High River United Church of High River, Alberta

A Message to Connect - April 20, 2020

Grace & Peace to you,  

Susan’s thoughts for today:

I woke up this morning thinking – I’d just like a break from this pandemic thing, a one or two day holiday with no news of more people testing positive, no need to physically distance or wear a mask in stores, no stores closed, no one worrying about their financial situation.  Just even one day where everything is back to what we considered normal, where caution and alarm are not hovering near by.


Of course, that isn’t possible – while I can choose to not engage with the news and social media for a time period, there is no break from the cautions we must take and from the sorrow in our hearts as we hear of all those affected in so many ways.  (And then the added deep sorrow at the shooting in Nova Scotia yesterday – sigh!!!)


This feeling of wanting a break from it all comes at other times in our lives, not just during a pandemic.   When a loved one has died and we are in grief, when we are dealing with the serious illness of ourselves or a loved one, when we are going through a significant life change such as a divorce or the loss of a job --- these also are times when we long for that break, just to be out from under the weight of the grief, the frustration, the caution and the alarm for even one day.


If I could have a two day holiday from this, then I could go back at it.  I could face more weeks of the isolation and extra cautionary measures.  If I could have one day visiting with family and friends,  seeing everyone coming again to the church, and go out shopping to any store in town without a worry, then I could handle this again.


But that isn’t how this works.  There is no break in the middle of this.  There is no holiday.  Life shaped by COVID-19 will continue as long as required – and we don’t know how long that will be.  I imagine, that you, like David and I, have good days and bad days.  Some days I feel grumpy and overwhelmed, and not even my most soothing activities (tea, sewing, reading, a walk outside, praying) are soothing – though I do them anyway.  Other days I wake up with a sense that I’ve adapted to this new way of living – I can handle this, I can live this way.  I don’t always know why one day is better than another.  It just is. 


On the bad days, all I can do is let my family know that I’m having a bad day and it isn’t their fault, and then I get through the day, knowing that tomorrow will quite likely feel better.  Because I do know that – tomorrow, or at least the tomorrow after that, will be a better day.  And there will be a time after COVID-19, where we gather and celebrate and move about freely.


Today’s scripture reading is from Micah 4:1-4  (oops, I put 1-14 on your sheet, but that’s okay – you just got a bit more.)  The vision of verse 4 is beautiful: “They shall all sit under their own vines and under their own fig trees, and no one shall make them afraid; for the mouth of the Lord of hosts has spoken.”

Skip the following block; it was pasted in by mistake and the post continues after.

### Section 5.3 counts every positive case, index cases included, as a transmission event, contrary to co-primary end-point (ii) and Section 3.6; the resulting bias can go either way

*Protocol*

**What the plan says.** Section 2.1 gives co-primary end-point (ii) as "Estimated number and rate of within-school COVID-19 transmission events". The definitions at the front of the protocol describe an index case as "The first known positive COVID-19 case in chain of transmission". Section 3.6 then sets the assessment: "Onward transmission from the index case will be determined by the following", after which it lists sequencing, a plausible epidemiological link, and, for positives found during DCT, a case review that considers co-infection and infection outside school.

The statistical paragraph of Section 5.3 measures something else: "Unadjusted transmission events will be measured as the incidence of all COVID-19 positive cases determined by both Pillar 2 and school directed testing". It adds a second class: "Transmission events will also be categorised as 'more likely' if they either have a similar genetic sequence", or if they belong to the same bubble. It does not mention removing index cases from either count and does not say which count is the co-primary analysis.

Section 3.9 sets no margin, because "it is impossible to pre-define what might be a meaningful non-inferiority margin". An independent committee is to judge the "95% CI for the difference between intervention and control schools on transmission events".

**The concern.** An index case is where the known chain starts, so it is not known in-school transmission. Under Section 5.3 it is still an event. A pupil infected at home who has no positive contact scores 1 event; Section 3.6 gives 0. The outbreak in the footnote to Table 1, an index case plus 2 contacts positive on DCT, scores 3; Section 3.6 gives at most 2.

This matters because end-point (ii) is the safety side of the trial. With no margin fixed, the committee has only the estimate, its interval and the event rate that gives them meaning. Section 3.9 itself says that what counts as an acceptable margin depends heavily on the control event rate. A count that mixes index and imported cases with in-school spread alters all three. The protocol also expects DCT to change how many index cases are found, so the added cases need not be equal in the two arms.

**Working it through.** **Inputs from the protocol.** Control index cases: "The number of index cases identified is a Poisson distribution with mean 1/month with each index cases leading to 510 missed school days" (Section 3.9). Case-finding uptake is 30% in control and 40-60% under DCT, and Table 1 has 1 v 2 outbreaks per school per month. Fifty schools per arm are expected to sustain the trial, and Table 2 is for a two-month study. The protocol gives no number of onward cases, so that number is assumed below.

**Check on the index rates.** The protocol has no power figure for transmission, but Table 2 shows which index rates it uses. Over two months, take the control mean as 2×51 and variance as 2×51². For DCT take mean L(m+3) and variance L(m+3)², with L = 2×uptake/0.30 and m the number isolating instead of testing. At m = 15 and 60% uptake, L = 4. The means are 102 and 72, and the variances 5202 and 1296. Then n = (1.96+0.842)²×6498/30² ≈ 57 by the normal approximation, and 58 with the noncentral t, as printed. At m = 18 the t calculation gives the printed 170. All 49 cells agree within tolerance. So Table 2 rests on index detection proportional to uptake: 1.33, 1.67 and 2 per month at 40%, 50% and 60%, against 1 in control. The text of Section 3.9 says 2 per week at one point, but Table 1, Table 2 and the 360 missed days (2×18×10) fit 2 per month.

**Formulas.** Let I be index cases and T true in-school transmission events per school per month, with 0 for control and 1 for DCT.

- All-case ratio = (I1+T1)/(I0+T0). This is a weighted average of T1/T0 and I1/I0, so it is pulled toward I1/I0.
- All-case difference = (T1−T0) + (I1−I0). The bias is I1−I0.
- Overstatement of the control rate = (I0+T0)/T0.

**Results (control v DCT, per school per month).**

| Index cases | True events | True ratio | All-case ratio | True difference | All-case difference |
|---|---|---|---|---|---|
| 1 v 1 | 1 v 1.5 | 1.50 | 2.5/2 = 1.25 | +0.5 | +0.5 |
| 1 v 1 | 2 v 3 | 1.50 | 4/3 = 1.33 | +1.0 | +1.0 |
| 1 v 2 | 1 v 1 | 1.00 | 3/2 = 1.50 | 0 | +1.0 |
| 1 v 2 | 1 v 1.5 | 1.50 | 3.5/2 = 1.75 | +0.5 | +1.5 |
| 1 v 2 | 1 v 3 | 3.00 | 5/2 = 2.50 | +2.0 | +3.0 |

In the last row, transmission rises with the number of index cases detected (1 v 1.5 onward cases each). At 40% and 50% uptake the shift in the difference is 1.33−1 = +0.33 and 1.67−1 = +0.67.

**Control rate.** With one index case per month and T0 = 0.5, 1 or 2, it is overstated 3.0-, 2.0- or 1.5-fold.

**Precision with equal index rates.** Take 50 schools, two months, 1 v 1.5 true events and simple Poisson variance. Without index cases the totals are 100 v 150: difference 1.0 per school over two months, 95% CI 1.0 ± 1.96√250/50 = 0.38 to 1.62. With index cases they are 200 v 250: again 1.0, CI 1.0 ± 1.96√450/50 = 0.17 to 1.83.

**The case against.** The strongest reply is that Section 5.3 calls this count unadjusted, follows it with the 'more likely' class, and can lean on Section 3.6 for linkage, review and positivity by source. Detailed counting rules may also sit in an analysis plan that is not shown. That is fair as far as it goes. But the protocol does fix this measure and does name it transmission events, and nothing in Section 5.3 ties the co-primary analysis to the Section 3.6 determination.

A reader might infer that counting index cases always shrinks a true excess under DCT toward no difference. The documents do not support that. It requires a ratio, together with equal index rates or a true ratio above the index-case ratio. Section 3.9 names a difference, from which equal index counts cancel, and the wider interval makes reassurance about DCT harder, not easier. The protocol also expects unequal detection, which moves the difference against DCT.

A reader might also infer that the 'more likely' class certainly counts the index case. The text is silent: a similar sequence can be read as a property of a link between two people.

What a beautiful picture!  The prophet Micah is writing about 700 BC.  He lives in the country, and is observing life in the cities.  He sees poverty and injustice.  He sees hunger and homelessness.  He can’t believe this is happening.  And he offers a vision of what he would like to see.  It is a vision rooted in his farmer’s point of view.  He dreams of a day when everyone has shelter and access to their own food (all sitting under their own vines and fig trees), and no one fears for anything. 


This vision has been cherished by faithful people in many situations, many times and places.  It speaks to my spirit as well.  So, I can’t have my one or two day vacation from the cautions and alarms of this pandemic, but I can rest in Micah’s vision of vines and fig trees.


I can also create my own vision of post-pandemic life.  I can imagine inviting family and friends over for meals (I’m sewing up some new placemats to use for this purpose.)  I can imagine changes to how our society functions in caring for the most vulnerable, such as seniors in care, and begin sending e-mails to politicians inviting such considerations.   While I don’t know when it can happen, I can create the vision and rest in it.


IMG 4917 

The key to Micah’s vision, and the key to my vision, is the trust that God is right in the midst of all that is happening.  It is the God of love and compassion that directs the vision.  It is the God of hope and understanding that curates the content.  It is the God of strength and connection that grounds the vision and keeps me rooted in it.  


So my rest today is in vines and fig trees, and sunshine and warmth outside, and thoughts of the future with people gathered around my table eating meals served on new placemats, and safe care homes for seniors and those who work there.  In these visions, none are afraid.  I will walk in these visions, and work for them, in the name of God, the Gracious and Compassionate One.


With all of our love and blessings,

Rev. Susan & Rev. David



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